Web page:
Column: Old School DRTV vs. New School DRTV: Understand Lifetime Value
In my first article in DRTV Newsweekly, I suggested that the DRTV industry has dramatically changed. I outlined six critical factors that you must plan for if you're going to crack the code and be successful in this new DRTV Internet continuum. Last time, I covered understanding your sales model.
Today I'll address the second key point: understanding lifetime value.
I know, you're thinking, what a boring topic, and even if you're a veteran direct marketing manager that truly appreciates the important value of lifetime modeling, you still have to convince others within your organization that it's worth using models to drive your business. The bottom line is, that in a fragmented media world with proliferating touch-points, and easily distracted customers, a lifetime value (LTV) model is absolutely critical to recognizing revenue opportunities.
What's new and exciting about LTV that should catch everyone's attention is that the lifecycle is shortened by the ability to track and read results within days, even hours. What used to take months now takes a fraction of the time. Thus, you can make decisions based on LTV much faster than ever before.
If you're new to LTV modeling and you're ready to leverage benefits, let's get started. Basically, there are two ways to assess LTV measurement. One is an absolute calculation; the other is a relative calculation. A relative LTV is the most valuable and will need to be evaluated in the context of what I call the customer's "BehaviorCycle." To do this, you don't have to wait years. You just need to understand a customer's behavior, and how it changes overtime. You will need to keep a quality database and meticulously track the behavior of a good customer into the future.
Before we get to modeling, keep in mind that simple common sense can take you a long way. For example, let's say you air a TV commercial on two different networks. You then examine the responders to your Web site a month later. You quickly assess that one network drives lots of visitors and repeat buyers, while the other network drives less. Statistically, it is accepted that "repetitive" behavior is an indicator of a higher LTV. In this example, you can easily spend more money on the better producing network knowing that these customers represent a higher value and will generate a superior ROI over the long-term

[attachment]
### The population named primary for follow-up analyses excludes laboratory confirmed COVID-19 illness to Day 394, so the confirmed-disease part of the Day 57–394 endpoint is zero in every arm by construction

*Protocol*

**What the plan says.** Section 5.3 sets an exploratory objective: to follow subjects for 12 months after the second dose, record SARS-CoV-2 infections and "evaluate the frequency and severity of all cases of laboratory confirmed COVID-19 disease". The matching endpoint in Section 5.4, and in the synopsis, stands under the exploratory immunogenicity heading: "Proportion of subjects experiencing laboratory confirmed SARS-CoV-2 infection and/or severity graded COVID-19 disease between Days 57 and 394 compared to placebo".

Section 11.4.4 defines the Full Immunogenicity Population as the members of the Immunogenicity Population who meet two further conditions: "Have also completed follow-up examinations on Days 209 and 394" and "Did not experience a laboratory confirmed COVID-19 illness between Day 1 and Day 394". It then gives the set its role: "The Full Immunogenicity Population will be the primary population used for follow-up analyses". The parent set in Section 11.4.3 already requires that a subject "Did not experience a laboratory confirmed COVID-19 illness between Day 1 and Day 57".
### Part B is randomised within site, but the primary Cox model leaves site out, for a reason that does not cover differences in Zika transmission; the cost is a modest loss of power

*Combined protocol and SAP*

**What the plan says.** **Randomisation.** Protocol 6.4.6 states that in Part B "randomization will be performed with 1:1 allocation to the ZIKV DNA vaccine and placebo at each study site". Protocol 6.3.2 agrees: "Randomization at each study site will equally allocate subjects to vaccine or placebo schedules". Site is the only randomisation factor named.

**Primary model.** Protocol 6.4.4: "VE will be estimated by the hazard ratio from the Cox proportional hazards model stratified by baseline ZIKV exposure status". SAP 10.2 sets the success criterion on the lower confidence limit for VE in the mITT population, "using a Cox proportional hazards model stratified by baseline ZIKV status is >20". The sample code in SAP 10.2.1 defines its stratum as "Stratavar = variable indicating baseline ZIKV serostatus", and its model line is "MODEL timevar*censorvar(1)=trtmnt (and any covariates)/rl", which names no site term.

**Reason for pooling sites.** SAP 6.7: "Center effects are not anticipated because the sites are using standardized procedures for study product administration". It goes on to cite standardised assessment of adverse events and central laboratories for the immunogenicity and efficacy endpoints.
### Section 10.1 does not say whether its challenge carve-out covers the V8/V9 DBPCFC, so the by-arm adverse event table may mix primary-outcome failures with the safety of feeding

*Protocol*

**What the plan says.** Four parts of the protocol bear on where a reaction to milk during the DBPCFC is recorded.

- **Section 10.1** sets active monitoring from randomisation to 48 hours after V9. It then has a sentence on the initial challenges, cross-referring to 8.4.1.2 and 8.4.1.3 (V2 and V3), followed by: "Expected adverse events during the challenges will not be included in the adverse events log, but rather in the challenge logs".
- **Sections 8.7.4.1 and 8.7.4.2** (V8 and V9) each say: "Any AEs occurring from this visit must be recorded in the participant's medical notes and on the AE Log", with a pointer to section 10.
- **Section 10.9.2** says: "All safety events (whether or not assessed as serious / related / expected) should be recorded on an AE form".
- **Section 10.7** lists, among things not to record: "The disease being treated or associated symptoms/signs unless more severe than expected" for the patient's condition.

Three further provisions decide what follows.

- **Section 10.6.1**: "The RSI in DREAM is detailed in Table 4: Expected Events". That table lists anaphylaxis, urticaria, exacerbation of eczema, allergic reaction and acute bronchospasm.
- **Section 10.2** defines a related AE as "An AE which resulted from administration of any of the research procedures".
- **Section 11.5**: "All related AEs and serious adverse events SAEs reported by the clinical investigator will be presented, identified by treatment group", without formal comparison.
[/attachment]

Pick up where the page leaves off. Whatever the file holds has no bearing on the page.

In terms of modeling, you need to start with a net profit analysis and then we can build a quick LTV model.
Average Sale Price
Cost of Goods Sold
Credit Card Charges
Using this data, let's assume behavior has demonstrated that the average customer makes purchases for 3 years, and then ceases buying for at least one year. Therefore, we can state that the LTV for the average customer is 3 years. And, over 3 years, the average customer purchases 10 times.
This equates to:
10 x $3.90 Profit per Unit = $39 LTV of the average customer
The average customer also refers 2 new customers. Therefore, the maximum acquisition cost of a new customer in this model should be 3 customers x $39.00 = $117 to breakeven. Keep in mind, that aggregated total of all your customer LTV values must equal your profits. Now, once you evaluate your customer's LTV, you now need to generate as a high an ROI per customer as you can by producing relevant marketing and advertising programs. One of the most important factors is "recency". Basically, this is the most powerful indicator of how customers will respond and how high their LTV will be. Simply stated, the more recently a customer demonstrates a purchasing behavior, the more likely they will replicate the behavior and buy again.
Lastly, the Internet is a dynamic communications channel that provides an incredible opportunity to accumulate transactional data unlike any other medium in history. So keep tracking, analyzing and modeling. My next article will explore understanding how DRTV affects other channels in a multi-channel environment. Keep reading.